84. 84.
    Geerlings JJC, Wesker E (2010) Process for sequestration of carbon dioxide by mineral carbonation. Google PatentsGoogle Scholar
  85. 85.
    Geerlings JJC, Van Mossel GAF, Veen BCMIT (2010) Process for sequestration of carbon dioxide. Google PatentsGoogle Scholar
  86. 86.
    Werner M, Hariharan S, Mazzotti M (2014) Flue gas CO2 mineralization using thermally activated serpentine: from single-to double-step carbonation. Phys Chem Chemcal Phys 16(45):24978–24993Google Scholar
  87. 87.
    Sun Y, Yao M-S, Zhang J-P, Yang G (2011) Indirect CO2 mineral sequestration by steelmaking slag with NH4Cl as leaching solution. Chem Eng J 173(2):437–445Google Scholar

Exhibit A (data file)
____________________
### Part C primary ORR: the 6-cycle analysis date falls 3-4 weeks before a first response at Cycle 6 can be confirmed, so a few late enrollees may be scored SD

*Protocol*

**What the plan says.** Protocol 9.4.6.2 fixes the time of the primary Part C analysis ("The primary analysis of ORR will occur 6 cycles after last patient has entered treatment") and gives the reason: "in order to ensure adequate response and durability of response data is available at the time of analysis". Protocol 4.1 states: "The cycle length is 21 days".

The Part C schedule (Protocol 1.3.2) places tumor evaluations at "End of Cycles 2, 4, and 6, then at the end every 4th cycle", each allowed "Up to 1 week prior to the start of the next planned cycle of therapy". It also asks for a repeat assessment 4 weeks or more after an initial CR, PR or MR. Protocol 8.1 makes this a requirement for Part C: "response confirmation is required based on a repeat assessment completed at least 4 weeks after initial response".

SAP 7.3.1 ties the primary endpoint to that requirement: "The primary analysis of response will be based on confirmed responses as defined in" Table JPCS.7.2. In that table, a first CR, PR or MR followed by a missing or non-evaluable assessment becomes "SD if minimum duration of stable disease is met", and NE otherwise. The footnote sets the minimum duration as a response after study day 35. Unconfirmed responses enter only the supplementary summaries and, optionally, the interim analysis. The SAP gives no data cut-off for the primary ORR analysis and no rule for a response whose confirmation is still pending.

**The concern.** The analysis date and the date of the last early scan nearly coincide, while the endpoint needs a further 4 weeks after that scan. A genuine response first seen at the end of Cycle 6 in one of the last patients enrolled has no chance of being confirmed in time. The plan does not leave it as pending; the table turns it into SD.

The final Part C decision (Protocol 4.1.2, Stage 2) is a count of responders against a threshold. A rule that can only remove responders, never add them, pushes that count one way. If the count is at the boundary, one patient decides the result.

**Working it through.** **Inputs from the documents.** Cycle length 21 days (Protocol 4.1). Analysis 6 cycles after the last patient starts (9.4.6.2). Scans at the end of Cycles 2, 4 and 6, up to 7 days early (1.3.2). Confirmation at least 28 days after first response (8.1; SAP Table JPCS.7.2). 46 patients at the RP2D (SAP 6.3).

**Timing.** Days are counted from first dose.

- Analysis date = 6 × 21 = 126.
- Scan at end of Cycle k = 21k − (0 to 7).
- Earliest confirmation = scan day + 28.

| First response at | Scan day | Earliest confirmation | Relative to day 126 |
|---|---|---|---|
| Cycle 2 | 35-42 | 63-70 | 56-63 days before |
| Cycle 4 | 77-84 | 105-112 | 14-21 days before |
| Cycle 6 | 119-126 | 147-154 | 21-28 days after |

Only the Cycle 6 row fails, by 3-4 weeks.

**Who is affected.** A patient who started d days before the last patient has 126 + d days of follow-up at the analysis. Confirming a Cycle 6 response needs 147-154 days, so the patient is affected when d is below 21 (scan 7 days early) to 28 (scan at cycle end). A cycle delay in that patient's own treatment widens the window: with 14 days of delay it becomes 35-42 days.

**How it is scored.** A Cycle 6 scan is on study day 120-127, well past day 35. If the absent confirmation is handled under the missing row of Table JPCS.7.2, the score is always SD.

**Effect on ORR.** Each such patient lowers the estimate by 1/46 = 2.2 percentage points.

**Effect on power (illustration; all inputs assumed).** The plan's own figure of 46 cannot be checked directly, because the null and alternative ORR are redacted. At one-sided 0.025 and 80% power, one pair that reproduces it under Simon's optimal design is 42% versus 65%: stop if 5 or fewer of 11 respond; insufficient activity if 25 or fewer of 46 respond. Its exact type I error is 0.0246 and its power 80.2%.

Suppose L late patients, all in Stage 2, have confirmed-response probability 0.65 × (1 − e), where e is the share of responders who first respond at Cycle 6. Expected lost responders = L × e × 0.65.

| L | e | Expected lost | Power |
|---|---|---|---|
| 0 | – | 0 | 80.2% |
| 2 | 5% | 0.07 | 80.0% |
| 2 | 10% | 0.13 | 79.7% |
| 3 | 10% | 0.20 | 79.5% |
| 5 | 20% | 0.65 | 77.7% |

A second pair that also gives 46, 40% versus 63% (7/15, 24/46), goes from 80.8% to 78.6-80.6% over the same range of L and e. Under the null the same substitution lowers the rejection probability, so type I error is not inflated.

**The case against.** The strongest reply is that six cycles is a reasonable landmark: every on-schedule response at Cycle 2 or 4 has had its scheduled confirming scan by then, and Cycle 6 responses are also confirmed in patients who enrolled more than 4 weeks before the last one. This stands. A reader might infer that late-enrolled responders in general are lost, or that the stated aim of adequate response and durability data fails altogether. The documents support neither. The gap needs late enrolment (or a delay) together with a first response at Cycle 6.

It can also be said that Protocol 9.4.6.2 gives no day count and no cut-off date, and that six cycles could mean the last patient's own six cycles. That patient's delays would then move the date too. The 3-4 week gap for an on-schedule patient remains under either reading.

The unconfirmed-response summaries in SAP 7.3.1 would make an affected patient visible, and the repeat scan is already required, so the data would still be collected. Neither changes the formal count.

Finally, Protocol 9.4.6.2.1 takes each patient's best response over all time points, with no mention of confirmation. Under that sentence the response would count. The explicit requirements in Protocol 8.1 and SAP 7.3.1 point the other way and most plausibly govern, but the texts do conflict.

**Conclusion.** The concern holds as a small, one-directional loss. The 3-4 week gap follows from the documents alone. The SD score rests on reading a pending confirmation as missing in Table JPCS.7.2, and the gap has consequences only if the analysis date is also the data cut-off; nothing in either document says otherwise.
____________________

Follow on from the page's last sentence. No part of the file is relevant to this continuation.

88. 88.
    Bai P, Sharratt P, Yeo TY, Bu J (2011) Production of nanostructured magnesium carbonates from serpentine: implication for flame retardant application. J Nanoeng Nanomanuf 1(3):272–279Google Scholar
  89. 89.
    Bu J, Yeo TY, Sharratt P (2018) Method of producing metal carbonate from an ultramafic rock material. Google PatentsGoogle Scholar
  90. 90.
    Alexander G, Maroto-Valer MM, Gafarova-Aksoy P (2007) Evaluation of reaction variables in the dissolution of serpentine for mineral carbonation. Fuel 86(1–2):273–281Google Scholar
  91. 91.
    Wang X, Maroto-Valer MM (2011) Dissolution of serpentine using recyclable ammonium salts for CO2 mineral carbonation. Fuel 90(3):1229–1237Google Scholar
  92. 92.
    Littau KA, Torres FE (2013) System and method for recovery of CO2 by aqueous carbonate flue gas capture and high efficiency bipolar membrane electrodialysis. Google PatentsGoogle Scholar